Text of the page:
The weather geek who sent me this photo loves the wind vortices evident in the clouds off the Southern California coast this week. She even says the wind maps after the jump explain why it happens. I just see a nice image, which you can click on to see much bigger. (Side note: Notice how the Colorado River all but disappears as it reaches the lower desert and, eventually, Mexico.)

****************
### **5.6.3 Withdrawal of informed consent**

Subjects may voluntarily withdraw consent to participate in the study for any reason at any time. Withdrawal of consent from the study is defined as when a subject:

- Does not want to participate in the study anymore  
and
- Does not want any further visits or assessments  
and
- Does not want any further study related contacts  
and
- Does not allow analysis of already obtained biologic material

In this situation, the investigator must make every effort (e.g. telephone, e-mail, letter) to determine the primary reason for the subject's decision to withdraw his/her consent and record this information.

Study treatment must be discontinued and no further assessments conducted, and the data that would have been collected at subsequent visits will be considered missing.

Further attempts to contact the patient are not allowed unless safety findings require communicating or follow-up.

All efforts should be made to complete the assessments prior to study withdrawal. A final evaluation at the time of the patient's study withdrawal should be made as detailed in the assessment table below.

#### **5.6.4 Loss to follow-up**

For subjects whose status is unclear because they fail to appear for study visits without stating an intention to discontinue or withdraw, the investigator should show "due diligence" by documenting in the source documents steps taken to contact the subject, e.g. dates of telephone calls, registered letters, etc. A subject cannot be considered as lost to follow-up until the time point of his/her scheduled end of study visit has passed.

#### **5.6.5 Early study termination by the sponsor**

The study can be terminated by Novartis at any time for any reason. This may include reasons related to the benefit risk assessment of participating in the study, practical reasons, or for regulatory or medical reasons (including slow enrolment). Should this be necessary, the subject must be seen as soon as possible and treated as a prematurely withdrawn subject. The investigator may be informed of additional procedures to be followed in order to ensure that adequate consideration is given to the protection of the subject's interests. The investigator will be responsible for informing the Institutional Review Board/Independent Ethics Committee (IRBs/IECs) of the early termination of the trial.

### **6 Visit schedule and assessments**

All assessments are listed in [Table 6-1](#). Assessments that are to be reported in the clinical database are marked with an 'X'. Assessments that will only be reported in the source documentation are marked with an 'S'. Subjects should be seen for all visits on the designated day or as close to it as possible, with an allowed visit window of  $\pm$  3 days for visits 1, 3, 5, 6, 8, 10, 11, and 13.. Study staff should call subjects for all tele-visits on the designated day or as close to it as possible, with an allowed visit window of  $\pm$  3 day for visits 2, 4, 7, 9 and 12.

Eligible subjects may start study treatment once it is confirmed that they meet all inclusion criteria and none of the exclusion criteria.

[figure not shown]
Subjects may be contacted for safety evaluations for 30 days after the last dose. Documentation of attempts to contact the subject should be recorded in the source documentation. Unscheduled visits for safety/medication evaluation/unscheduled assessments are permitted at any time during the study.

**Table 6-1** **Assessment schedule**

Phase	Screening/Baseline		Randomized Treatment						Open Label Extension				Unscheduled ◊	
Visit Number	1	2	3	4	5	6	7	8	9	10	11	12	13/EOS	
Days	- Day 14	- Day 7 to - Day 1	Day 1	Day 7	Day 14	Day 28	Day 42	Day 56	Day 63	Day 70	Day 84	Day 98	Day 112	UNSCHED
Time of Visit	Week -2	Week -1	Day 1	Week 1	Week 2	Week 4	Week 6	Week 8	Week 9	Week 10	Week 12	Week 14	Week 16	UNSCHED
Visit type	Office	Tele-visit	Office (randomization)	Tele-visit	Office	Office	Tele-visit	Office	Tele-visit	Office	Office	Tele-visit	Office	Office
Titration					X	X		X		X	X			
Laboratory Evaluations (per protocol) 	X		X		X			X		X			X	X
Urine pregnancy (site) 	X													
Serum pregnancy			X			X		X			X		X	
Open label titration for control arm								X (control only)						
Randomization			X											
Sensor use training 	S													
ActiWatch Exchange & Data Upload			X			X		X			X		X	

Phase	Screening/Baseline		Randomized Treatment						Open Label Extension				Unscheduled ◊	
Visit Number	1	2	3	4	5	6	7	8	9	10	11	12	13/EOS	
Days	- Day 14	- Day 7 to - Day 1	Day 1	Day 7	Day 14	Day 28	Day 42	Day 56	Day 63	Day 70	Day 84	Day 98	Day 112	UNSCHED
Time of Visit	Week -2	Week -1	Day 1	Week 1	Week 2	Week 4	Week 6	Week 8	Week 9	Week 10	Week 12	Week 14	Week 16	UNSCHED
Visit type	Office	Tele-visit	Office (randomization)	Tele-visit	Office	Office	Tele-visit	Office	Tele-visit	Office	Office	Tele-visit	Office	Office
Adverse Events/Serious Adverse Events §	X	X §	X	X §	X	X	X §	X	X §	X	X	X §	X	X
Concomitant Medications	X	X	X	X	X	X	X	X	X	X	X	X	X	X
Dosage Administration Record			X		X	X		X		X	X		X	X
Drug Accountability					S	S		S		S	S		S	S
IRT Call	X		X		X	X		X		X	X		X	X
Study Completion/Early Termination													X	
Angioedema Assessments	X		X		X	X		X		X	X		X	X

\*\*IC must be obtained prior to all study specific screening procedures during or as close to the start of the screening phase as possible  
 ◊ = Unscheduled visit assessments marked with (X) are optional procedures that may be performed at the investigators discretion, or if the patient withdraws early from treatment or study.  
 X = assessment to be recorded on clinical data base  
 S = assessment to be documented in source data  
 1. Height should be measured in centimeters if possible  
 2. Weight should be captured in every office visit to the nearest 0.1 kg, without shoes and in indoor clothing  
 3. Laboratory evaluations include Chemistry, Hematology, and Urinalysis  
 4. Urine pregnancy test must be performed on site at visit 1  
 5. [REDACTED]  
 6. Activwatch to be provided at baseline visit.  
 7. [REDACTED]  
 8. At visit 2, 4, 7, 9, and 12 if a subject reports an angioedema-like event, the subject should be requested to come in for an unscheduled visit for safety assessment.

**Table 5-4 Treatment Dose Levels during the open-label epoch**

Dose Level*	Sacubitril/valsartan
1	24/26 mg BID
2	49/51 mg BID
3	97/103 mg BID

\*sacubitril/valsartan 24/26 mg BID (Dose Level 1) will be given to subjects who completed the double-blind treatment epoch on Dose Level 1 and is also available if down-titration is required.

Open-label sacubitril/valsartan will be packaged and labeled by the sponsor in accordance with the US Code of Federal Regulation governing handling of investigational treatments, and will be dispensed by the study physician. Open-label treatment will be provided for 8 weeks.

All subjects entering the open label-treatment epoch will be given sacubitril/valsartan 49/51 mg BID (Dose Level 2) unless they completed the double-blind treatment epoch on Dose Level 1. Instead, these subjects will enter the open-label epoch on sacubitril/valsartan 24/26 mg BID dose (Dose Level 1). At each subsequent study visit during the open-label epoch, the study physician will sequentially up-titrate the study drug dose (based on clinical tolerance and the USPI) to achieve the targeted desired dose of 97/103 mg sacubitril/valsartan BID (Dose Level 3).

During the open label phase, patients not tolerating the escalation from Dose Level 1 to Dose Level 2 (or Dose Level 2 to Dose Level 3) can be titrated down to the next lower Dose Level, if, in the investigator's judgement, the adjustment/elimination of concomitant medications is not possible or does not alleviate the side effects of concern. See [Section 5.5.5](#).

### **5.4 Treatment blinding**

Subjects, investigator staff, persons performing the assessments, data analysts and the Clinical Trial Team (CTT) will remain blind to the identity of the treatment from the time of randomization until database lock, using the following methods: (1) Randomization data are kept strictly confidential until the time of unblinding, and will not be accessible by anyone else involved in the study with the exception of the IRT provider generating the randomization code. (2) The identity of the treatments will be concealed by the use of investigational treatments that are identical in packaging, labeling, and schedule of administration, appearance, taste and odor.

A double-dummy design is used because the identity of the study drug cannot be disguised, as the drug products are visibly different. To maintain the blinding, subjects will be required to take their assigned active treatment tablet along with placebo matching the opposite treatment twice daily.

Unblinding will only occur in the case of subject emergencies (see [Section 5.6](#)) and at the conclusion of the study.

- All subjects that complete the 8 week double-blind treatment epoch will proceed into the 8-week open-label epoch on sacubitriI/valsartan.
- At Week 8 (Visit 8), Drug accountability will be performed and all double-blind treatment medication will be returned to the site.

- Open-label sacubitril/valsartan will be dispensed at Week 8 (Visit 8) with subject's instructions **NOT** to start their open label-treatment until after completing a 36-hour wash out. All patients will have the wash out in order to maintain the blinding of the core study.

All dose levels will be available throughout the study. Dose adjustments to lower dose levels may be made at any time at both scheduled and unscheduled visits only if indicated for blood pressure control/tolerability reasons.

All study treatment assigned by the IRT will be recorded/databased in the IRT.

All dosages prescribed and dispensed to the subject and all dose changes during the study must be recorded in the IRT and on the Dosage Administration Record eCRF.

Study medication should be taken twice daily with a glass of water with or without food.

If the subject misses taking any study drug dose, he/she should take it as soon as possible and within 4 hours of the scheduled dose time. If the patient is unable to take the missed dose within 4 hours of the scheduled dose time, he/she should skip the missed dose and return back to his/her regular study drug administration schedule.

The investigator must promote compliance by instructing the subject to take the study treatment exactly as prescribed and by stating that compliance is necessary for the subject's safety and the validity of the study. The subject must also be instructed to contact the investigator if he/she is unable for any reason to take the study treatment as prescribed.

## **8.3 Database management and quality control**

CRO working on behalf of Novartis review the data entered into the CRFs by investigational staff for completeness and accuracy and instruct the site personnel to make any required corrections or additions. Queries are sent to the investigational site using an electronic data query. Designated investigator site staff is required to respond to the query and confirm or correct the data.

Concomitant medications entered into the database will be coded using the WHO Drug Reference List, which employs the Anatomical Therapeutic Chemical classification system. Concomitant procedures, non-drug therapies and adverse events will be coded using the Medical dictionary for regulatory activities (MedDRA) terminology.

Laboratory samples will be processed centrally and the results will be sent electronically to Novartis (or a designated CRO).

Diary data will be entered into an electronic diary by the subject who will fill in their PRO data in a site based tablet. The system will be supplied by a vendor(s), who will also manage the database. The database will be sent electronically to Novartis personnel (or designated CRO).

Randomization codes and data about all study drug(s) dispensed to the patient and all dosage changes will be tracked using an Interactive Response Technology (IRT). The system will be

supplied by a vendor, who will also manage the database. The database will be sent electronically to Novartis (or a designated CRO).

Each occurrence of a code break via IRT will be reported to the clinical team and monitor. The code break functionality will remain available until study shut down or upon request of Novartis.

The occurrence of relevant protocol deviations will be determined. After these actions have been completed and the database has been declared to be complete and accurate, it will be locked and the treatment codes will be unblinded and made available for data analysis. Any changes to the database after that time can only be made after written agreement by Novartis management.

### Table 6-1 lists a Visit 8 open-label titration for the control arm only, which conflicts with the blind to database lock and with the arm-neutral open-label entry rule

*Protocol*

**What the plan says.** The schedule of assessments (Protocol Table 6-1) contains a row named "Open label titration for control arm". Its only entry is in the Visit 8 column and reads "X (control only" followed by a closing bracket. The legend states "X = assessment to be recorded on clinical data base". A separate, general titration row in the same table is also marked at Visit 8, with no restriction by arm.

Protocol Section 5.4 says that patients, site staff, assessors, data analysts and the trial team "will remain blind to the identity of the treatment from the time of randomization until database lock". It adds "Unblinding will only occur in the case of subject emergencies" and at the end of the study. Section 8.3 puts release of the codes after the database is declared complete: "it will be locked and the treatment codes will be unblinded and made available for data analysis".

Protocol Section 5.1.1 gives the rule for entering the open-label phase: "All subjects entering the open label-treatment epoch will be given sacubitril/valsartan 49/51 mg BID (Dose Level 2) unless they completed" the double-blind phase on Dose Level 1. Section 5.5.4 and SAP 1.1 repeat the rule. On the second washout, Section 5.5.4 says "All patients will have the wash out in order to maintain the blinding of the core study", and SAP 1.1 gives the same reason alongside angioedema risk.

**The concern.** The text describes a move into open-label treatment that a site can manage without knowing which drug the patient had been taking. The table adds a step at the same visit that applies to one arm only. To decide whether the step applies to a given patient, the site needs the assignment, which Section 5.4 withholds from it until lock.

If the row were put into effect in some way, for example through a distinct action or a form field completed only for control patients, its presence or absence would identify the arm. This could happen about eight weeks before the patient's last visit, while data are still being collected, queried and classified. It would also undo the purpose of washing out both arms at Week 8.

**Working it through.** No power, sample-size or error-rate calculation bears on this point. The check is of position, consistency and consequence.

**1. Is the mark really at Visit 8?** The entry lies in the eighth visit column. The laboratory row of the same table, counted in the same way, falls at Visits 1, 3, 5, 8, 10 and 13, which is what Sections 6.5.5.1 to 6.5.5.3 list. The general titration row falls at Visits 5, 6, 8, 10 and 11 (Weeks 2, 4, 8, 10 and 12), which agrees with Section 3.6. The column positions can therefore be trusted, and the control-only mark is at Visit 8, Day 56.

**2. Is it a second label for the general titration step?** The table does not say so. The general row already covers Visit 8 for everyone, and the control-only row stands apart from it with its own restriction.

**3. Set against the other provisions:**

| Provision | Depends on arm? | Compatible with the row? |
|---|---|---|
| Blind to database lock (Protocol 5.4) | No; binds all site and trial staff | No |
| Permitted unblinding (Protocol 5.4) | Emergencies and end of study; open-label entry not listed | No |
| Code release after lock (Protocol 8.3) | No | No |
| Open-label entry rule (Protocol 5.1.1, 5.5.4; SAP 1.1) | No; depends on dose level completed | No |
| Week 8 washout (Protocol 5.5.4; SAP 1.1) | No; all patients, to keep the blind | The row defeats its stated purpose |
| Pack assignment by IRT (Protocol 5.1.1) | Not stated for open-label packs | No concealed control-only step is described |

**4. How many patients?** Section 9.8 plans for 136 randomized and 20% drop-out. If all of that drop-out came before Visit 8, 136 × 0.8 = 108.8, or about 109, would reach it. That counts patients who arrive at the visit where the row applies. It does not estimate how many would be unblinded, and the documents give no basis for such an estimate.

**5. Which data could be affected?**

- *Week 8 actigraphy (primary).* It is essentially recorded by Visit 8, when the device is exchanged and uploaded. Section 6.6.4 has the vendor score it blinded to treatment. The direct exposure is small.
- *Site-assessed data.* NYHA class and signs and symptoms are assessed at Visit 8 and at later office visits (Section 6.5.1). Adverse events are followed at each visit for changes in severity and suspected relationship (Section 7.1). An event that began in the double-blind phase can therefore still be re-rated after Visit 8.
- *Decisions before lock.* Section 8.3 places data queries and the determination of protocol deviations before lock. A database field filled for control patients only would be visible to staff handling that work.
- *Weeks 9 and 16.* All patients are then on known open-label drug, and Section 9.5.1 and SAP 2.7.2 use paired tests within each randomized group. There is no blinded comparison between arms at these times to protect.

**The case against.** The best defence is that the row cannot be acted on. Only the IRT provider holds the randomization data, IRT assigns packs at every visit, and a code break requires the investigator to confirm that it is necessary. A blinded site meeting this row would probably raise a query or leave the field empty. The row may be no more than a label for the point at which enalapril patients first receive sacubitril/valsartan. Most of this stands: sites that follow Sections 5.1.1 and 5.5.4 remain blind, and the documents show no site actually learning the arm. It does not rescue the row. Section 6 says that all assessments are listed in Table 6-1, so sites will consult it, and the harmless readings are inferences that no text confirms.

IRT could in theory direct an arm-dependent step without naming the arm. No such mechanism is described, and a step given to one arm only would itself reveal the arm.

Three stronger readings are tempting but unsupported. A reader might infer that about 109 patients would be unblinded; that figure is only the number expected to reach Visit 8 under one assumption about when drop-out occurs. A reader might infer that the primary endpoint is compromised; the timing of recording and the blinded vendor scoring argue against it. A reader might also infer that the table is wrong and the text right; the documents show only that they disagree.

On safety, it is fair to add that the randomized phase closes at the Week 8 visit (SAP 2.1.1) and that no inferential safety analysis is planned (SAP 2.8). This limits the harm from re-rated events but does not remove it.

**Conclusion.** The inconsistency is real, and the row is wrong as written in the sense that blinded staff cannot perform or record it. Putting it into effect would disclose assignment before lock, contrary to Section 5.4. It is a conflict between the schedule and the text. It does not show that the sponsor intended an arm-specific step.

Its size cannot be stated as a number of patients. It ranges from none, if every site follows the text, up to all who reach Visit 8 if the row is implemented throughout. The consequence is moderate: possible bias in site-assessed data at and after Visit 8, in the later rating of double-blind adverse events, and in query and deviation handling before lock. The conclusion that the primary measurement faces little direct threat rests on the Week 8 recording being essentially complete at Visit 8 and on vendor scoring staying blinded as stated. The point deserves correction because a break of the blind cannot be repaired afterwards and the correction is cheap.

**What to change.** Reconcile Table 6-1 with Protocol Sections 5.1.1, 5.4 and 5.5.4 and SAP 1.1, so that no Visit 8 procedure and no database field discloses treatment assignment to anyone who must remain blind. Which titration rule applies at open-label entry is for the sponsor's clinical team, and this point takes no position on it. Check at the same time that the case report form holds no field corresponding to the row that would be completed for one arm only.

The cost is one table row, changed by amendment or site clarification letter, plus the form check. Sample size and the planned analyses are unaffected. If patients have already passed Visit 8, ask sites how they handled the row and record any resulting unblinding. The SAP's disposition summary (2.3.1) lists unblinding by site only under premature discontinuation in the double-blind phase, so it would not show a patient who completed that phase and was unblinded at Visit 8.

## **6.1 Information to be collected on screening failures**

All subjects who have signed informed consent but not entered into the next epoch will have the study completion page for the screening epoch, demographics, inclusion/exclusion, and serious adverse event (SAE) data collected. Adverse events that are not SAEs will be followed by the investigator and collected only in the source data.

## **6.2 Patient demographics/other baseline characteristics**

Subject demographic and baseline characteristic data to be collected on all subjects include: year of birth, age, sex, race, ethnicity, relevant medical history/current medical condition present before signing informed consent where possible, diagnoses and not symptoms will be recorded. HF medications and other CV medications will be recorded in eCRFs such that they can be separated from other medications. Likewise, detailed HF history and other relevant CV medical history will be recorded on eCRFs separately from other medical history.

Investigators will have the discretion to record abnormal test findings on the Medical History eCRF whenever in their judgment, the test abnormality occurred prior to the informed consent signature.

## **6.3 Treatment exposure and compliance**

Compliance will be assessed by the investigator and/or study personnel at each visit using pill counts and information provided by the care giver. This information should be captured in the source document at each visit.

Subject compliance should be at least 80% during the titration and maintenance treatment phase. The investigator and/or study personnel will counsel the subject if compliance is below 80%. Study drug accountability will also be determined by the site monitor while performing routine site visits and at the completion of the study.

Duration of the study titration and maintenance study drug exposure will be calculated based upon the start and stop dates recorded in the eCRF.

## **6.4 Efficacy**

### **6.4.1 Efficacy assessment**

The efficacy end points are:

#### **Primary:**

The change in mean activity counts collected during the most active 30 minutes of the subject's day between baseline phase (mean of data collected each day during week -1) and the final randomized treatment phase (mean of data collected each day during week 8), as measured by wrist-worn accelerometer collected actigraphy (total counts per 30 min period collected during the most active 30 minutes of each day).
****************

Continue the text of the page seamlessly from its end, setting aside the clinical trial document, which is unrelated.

Wikipedia defines this effect — a von Kármán vortex street — as "a repeating pattern of swirling vortices caused by the unsteady separation of flow of a fluid over bluff bodies. It is...responsible for such phenomena as the 'singing' of suspended telephone or power lines, and the vibration of a car antenna at certain speeds." Here's a UCLA prof's animation of the effect this week, and a local weather scientist's previous admiration for the phenomenon.